French footballer Zahir Belounis, trapped in Qatar for 17 months after his club refused him an exit visa because of an ongoing salary dispute, heard Wednesday that he will finally be allowed to return to France.
A French footballer stuck in Qatar for 17 months following a pay dispute with his club has finally been allowed to leave the Gulf state in a case that has highlighted Qatar’s controversial employment laws.
French-Algerian player Zahir Belounis, 33, had been refused an exit visa since June 2012, after he filed a complaint against the Al-Jaish club for failing to pay his salary.
The club insisted he would not be granted the visa unless he dropped the case.
But on Wednesday Belounis heard that his nightmare was over and he would be coming home.
His case was also taken up by the professional footballers union FIFPro, which was due to start a four-day visit to Qatar on Thursday for talks with the Qatari football authorities and the organisers of the 2022 World Cup.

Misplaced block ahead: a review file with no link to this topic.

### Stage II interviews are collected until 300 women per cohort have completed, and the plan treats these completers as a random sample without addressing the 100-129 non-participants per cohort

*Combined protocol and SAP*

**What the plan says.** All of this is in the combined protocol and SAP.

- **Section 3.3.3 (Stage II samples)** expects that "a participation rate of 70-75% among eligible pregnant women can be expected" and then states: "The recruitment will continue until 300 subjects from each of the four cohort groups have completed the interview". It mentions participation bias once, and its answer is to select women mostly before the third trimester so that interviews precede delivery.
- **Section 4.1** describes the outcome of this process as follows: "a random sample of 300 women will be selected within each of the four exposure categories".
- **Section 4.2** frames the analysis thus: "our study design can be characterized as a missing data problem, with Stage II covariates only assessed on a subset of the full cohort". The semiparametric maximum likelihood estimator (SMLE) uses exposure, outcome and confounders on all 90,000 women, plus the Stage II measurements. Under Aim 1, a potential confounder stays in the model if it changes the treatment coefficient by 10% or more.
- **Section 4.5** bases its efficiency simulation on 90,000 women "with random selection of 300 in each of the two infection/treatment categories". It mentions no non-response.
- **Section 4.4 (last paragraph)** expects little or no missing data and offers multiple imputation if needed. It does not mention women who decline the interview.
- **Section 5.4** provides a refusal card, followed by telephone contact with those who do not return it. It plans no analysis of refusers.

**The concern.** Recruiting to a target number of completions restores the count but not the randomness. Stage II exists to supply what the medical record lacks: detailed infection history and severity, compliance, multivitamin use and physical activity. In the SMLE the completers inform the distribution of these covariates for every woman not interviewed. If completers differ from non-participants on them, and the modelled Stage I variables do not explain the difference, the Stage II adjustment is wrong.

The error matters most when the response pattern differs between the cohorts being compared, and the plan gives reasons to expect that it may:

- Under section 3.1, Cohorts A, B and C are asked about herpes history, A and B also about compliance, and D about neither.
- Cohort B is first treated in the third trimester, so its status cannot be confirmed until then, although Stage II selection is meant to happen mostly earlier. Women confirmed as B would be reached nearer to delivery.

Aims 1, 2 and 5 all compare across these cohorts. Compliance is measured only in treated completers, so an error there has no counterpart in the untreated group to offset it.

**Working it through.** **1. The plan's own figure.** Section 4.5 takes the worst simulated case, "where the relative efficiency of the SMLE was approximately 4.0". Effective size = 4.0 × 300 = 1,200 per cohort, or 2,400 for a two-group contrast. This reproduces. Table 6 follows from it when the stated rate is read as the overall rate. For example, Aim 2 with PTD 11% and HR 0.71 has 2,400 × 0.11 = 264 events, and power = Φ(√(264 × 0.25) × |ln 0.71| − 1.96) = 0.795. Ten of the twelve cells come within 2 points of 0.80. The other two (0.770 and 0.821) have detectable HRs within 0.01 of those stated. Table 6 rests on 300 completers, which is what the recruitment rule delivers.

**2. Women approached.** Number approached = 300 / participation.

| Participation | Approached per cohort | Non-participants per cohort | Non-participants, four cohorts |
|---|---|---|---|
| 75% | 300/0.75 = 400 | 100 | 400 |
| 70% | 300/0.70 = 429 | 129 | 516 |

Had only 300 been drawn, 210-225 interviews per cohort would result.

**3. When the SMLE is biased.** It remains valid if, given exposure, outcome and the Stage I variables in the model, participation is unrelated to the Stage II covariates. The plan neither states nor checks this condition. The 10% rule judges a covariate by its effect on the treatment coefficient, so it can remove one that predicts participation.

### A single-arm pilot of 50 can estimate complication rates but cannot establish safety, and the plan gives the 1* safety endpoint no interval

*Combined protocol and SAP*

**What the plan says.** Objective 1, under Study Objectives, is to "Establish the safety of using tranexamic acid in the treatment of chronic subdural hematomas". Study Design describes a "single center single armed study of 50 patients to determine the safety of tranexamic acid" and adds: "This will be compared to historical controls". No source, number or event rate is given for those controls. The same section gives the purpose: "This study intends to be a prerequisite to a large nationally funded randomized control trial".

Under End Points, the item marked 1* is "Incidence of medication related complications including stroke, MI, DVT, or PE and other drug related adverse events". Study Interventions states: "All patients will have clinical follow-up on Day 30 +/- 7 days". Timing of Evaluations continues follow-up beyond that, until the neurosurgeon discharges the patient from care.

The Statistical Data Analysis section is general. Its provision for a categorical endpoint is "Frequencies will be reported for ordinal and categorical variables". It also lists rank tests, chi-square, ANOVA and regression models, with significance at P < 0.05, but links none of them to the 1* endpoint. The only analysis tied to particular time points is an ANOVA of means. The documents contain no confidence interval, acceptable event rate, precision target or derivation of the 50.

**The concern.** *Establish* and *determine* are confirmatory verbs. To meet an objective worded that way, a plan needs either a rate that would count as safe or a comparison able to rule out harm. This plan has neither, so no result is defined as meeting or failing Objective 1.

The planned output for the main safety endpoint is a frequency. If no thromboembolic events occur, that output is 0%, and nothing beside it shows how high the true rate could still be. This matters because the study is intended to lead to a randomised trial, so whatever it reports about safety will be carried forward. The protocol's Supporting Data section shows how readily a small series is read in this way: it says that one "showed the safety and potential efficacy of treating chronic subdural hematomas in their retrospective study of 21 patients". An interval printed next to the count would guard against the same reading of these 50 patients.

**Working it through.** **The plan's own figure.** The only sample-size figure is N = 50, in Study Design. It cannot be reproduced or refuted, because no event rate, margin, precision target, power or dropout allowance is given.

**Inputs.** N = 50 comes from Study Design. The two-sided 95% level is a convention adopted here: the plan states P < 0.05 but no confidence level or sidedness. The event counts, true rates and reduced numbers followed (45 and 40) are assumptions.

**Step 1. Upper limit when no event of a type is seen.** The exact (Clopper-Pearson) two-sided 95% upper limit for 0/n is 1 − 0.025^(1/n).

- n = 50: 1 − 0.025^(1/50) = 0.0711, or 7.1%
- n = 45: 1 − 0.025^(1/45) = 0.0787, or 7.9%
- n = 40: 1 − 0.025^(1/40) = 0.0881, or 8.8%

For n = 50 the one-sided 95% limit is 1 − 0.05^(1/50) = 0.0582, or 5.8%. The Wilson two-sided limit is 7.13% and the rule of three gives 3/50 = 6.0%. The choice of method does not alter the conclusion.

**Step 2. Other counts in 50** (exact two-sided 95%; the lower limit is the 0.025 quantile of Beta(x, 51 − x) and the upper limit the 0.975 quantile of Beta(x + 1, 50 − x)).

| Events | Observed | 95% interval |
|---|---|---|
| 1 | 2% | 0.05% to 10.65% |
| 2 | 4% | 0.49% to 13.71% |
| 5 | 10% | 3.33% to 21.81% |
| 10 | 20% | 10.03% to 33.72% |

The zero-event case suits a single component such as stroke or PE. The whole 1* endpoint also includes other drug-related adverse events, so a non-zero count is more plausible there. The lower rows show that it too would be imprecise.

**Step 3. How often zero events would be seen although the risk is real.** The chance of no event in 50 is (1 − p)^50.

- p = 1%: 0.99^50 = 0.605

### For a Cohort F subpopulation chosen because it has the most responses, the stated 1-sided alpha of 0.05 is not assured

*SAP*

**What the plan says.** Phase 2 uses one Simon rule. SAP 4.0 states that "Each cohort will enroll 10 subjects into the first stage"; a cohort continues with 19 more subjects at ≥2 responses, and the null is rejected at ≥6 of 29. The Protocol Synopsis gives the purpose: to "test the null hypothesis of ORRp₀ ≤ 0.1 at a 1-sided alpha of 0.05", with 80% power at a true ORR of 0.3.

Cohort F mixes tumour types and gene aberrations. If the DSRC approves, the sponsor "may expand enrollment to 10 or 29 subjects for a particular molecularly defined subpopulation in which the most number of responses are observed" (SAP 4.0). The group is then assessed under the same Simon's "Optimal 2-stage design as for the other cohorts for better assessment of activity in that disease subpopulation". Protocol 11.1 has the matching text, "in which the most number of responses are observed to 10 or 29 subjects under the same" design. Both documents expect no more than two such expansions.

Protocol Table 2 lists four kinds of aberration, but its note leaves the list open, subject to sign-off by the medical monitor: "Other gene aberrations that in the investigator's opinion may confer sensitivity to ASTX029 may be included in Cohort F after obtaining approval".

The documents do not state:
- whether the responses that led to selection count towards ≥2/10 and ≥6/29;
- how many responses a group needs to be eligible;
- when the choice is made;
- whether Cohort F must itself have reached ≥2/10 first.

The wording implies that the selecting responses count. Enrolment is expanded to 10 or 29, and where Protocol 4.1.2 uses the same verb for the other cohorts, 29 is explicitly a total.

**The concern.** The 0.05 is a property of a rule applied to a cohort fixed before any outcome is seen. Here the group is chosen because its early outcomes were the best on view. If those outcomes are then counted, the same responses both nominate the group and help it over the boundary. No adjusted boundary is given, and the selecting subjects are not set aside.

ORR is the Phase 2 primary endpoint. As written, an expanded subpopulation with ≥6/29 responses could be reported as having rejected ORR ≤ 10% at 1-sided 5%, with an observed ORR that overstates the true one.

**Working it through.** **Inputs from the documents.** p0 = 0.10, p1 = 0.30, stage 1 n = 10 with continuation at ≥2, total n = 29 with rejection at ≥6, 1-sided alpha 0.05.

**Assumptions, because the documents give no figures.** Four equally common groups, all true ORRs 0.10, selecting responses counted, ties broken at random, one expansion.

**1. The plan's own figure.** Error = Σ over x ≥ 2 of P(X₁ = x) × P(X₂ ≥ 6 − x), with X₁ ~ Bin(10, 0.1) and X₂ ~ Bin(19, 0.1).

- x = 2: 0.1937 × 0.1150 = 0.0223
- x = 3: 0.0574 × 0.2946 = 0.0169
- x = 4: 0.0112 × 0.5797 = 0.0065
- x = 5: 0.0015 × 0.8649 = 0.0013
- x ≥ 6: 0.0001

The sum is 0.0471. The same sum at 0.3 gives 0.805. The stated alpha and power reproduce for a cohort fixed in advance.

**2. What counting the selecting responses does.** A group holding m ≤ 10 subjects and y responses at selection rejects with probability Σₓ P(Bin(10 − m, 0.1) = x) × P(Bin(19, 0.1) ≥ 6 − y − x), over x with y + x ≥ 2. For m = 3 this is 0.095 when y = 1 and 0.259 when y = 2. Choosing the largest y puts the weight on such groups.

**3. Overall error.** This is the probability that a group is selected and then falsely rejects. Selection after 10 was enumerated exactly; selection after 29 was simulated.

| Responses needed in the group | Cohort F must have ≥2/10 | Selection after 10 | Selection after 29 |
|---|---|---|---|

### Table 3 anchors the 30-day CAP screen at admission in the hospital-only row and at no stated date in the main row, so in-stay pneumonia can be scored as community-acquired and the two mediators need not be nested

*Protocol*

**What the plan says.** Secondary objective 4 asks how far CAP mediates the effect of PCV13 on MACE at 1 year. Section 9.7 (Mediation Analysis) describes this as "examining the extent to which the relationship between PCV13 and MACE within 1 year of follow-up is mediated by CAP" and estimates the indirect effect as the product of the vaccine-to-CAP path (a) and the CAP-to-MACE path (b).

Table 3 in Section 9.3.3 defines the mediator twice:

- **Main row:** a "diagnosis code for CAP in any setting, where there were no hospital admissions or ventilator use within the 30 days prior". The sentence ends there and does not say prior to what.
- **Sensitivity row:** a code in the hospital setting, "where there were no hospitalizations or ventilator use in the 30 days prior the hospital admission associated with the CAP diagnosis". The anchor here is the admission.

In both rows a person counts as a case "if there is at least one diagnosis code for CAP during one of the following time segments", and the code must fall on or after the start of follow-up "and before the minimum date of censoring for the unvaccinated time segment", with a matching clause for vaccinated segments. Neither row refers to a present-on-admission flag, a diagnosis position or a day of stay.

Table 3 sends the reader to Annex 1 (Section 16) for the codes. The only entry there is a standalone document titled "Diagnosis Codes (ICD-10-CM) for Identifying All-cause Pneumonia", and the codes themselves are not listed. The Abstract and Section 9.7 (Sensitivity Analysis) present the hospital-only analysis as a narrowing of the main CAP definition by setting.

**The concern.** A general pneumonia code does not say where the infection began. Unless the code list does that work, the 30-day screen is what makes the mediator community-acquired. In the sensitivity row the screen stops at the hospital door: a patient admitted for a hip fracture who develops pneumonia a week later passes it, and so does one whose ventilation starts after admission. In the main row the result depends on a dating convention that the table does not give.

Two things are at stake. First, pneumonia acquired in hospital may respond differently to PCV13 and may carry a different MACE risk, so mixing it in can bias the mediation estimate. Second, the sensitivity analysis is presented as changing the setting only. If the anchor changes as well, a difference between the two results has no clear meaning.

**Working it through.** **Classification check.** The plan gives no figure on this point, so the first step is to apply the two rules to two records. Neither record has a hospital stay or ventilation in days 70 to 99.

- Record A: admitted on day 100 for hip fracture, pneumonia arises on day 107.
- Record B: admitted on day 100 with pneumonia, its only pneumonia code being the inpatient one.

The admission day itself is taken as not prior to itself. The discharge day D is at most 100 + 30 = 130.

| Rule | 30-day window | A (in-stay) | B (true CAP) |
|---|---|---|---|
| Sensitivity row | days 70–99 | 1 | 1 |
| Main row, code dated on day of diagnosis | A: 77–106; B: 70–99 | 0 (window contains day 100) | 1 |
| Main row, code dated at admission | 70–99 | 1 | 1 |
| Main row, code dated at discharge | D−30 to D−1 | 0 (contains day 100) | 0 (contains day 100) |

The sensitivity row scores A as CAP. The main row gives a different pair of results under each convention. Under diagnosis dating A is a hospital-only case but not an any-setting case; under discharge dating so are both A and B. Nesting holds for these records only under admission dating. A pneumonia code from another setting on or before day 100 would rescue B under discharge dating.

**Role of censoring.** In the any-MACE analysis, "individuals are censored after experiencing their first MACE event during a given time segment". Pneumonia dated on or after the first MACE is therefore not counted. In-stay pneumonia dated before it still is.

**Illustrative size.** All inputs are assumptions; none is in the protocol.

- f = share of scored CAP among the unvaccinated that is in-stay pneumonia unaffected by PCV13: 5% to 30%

The association said it would "not sit idly by as the rights of the players are being abused".
“The Qatari authorities were doing immense damage to their image by holding him there,” Belounis' brother Mahdi told reporters. “The pressure from the FIFPro was the straw that broke the camel’s back, they realised they had to close the door of this case.”
Belounis' case has highlighted once again Qatar’s “kalafa” (sponsorship) system which ties workers’ residency permits to their employers, whose consent is required before an exit visa can be granted.
Human Rights Watch and Amnesty International have denounced the kafala system – which is only used by Qatar and Saudi Arabia – as abusive.
“This system is slowly killing me and many other people risk suffering in the same way,” Belounis wrote in a desperate open letter to 2022 World Cup ambassadors Zinedine Zidane and Bayern Munich coach Pep Guardiola, published in the Guardian newspaper on November 14.
“I haven't seen my family in France since June 2012 because my employer refuses to give me the exit visa needed to leave the country. I am not alone in this predicament. Many workers who are to build the stadiums for the 2022 World Cup risk finding themselves in the same situation as me.”
“If Qatar does not scrap its 'exit visa' system, then there will be hundreds, maybe thousands, of people trapped here,” he said.
Date created : 2013-11-27